Last Lent, as a seasonal penance, I gave up listening to most music. Then, for personal reasons, I decided I wanted to try to extend the penance to the end of this year. Though I did not succeed in that, the attempt at a long penance was still thought-provoking. Here is, in brief, what it meant for me in both personal sacrifice and growth.
To provide some background, I’m a lifelong musicophile. I love my favorite songs so much that I would say there’s nothing like the joy of listening to them in all the world. Thus, this penance probably sounds pretty intense. However, it was a deprivation of secular music, that is, all music not specifically intended to praise God. Thus, I allowed myself both praise and worship music and traditional hymns, which made it at least a little easier.
In the second place, I’m a natural warbler, and will normally just start singing in the midst of ordinary everyday activities. This I thus attempted to restrict in the same way—sing, but only religious music.
Now, for the first few weeks of Lent, I would have said that in spite of the annoyance of stopping my singing mid-song line multiple times a day, I was gaining a greater appreciation for the beauty of sacred songs. Most of the time if choosing between them and a wide variety of secular ones I tended to skip the sacred, so I hadn’t purposefully listened to much religious music in quite a while.
However, as time went on (and I continued to refrain from relaxing my penance on Sundays, a difference from every other Lent of my life) I began to go through a bad case of withdrawal, not to mention continuing to stop my singing only felt more frustrating as time went on.
Although I think I did cheat occasionally, I made it to Easter all right. After Easter was when things got incredibly hard. No one I knew was also doing penance and I wanted music badly regardless. In June I went through a period of what felt like weeks (possibly less in reality) where I was utterly miserable and thought music would have cheered me up when nothing else could, as indeed it did later.
Thankfully that dark period ended, but things still didn’t get easier. The psychological effects of this penance ran the whole gamut, from just wanting the ordinary physical joy of singing whatever song came to mind, to a Sunday afternoon when I felt very happy and knew a favorite song would make me feel even happier, but I refrained, to a day that I wanted music so badly it felt like there was a gaping hole in my head.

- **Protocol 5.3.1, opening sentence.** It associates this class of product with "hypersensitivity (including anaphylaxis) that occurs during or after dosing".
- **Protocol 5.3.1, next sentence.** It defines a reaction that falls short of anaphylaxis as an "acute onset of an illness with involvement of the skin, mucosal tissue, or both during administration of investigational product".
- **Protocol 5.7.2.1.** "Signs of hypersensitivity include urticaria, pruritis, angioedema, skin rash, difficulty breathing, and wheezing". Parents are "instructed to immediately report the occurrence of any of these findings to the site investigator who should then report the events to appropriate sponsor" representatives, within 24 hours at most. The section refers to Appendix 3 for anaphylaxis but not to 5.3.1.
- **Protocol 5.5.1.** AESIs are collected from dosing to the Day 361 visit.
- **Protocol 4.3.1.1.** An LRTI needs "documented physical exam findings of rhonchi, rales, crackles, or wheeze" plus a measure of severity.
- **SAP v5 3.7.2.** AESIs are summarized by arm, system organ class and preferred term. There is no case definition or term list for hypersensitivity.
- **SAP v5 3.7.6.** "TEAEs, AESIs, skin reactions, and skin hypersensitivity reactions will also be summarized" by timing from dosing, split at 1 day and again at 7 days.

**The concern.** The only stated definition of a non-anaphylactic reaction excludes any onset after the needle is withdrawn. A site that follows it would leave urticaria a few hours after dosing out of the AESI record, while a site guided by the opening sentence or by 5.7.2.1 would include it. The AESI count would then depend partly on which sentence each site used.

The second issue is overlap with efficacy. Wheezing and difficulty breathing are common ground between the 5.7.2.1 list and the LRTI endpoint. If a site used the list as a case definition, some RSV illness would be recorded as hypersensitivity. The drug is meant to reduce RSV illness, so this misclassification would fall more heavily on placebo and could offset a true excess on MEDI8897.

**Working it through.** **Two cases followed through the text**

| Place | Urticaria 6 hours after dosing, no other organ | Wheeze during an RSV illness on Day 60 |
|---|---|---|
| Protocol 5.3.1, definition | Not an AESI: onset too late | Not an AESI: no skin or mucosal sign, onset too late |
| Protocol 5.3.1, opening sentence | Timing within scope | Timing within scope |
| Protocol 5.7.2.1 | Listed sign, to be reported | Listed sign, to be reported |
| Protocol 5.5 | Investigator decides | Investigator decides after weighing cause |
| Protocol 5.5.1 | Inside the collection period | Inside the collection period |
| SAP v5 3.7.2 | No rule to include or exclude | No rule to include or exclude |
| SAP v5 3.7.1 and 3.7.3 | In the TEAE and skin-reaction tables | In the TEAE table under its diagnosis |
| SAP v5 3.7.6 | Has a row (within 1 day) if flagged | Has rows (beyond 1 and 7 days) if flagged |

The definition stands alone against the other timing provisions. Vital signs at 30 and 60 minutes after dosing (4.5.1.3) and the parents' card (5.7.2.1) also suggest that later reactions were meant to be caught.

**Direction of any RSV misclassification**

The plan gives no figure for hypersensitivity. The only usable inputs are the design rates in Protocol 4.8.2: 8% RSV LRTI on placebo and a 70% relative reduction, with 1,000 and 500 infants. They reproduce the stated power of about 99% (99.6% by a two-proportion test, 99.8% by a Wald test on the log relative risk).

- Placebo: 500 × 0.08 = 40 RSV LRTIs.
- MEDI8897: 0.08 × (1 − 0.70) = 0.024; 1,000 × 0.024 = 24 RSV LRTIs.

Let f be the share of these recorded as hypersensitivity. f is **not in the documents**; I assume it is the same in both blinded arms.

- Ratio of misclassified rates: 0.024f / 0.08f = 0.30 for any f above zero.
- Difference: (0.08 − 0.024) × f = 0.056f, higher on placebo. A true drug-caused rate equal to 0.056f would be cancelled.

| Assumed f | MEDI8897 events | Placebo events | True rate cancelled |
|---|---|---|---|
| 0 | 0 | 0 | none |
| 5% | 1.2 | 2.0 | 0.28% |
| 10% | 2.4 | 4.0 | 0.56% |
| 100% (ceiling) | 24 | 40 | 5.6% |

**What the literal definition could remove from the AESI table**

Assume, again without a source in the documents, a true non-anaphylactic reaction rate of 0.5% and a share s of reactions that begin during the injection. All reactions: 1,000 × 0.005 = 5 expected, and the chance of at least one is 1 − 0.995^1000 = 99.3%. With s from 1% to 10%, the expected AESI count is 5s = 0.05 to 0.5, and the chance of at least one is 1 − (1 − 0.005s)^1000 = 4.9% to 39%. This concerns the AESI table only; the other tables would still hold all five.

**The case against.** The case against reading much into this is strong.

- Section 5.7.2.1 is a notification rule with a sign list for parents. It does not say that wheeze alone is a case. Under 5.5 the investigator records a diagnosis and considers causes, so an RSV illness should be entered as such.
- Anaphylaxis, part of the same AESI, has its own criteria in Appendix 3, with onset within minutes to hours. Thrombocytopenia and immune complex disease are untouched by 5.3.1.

Finally, after months of struggling to hold to the penance, I gave it up in September at the advice of my spiritual director. In spite of ending it prematurely, I did learn a few things, so in the hopes of helping someone else, I offer them here.
I Appreciated Music More
As I said, at the beginning of the penance I was enjoying religious music more. But, in the later months of the penance, when I started cheating occasionally, I noticed the cheat songs were having a greater immediate positive effect on me then, when I heard them rarely than previously when I listened to them at will. Furthermore, I don’t believe I had fully realized the importance of music in my life until I was without it. In fact, the primacy of it for me now makes me wonder about when I was a young child and only listened to cassette tapes in the car; perhaps I’m simply spoiled.
The Great vs. The Real Lesson
Whether I am spoiled or not, the best lesson I think someone could get out of such penance is that God asks difficult things of us in this life, and we should wait out the suffering and obey. However, I don’t really feel that this lesson applied to me—after all, the penance was voluntary, and I had received multiple suggestions to relax it even before discussing it with my spiritual director.
One thing I did learn, at least in some measure, was a greater humility, in thinking at first that in every single day, no matter how dreadful it had been for me, I could do entirely without secular music. Certainly, there were some times when it was better for me not to have it, as on the above mentioned Sunday when I was already happy. Other times, though, it might be considered a form of pride to think I would still withhold music if I felt I needed it as badly as one needs water when thirsty.
Thus, I might summarize my lesson as learning that, though hard penances done with love are greatly beneficial, it can also be permissible to cheat or even let go of them, at least in circumstances like mine. Finally, I now hope never to take my beloved music for granted again. For His own reasons, God made me someone who dearly loves music. Hopefully, I can learn to use that love well, even when I’m not giving music up.